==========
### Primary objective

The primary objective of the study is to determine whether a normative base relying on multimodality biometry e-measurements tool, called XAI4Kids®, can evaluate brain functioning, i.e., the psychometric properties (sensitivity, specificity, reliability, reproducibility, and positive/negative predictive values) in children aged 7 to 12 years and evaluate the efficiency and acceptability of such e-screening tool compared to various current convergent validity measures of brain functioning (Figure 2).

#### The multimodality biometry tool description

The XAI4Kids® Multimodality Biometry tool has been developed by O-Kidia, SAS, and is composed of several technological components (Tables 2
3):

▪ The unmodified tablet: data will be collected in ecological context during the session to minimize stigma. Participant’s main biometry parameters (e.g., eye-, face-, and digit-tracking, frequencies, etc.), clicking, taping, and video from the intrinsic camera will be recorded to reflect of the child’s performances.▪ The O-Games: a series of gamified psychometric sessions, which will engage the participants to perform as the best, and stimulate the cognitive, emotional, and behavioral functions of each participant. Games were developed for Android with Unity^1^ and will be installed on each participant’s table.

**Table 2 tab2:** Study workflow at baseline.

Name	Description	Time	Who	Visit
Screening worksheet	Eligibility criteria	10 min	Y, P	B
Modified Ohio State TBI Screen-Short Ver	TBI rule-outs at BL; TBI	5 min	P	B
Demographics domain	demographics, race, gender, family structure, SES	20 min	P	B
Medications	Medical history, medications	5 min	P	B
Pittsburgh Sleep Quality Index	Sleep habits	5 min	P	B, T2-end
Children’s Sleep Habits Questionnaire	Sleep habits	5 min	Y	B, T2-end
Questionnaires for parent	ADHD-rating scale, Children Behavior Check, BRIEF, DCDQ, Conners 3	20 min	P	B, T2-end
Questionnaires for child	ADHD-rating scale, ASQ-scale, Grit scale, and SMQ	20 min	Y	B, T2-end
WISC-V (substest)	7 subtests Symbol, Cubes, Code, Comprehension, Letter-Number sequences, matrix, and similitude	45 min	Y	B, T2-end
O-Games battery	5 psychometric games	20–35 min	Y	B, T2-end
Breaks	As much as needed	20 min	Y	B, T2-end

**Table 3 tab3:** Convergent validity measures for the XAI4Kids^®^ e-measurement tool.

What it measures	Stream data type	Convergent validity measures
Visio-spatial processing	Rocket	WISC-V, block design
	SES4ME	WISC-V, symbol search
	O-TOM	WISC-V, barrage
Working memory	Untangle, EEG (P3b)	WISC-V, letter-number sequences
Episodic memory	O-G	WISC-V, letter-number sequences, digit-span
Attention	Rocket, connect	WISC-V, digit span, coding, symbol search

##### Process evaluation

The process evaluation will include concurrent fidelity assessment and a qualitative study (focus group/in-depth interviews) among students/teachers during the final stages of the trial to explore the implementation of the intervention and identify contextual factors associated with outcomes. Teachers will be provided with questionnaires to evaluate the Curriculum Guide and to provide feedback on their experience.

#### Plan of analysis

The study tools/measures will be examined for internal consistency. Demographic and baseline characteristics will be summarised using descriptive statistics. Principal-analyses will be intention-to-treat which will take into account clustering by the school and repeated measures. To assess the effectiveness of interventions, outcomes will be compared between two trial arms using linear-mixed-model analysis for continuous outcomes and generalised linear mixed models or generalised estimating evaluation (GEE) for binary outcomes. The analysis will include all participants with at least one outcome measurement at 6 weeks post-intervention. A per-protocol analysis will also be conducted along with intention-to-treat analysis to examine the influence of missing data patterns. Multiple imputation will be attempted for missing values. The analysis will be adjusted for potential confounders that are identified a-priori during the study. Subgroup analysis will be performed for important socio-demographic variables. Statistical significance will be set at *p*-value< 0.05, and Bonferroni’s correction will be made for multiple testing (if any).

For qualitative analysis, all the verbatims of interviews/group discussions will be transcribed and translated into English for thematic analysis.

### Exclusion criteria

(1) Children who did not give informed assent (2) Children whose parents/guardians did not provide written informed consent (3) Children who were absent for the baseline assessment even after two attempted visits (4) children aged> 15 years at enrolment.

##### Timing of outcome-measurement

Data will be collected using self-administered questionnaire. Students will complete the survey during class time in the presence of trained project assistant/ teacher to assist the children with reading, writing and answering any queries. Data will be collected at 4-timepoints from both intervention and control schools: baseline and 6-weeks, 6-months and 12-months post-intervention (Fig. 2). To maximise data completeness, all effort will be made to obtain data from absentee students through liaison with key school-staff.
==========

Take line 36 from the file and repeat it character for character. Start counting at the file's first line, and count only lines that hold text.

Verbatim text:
Data will be collected using self-administered questionnaire. Students will complete the survey during class time in the presence of trained project assistant/ teacher to assist the children with reading, writing and answering any queries. Data will be collected at 4-timepoints from both intervention and control schools: baseline and 6-weeks, 6-months and 12-months post-intervention (Fig. 2). To maximise data completeness, all effort will be made to obtain data from absentee students through liaison with key school-staff.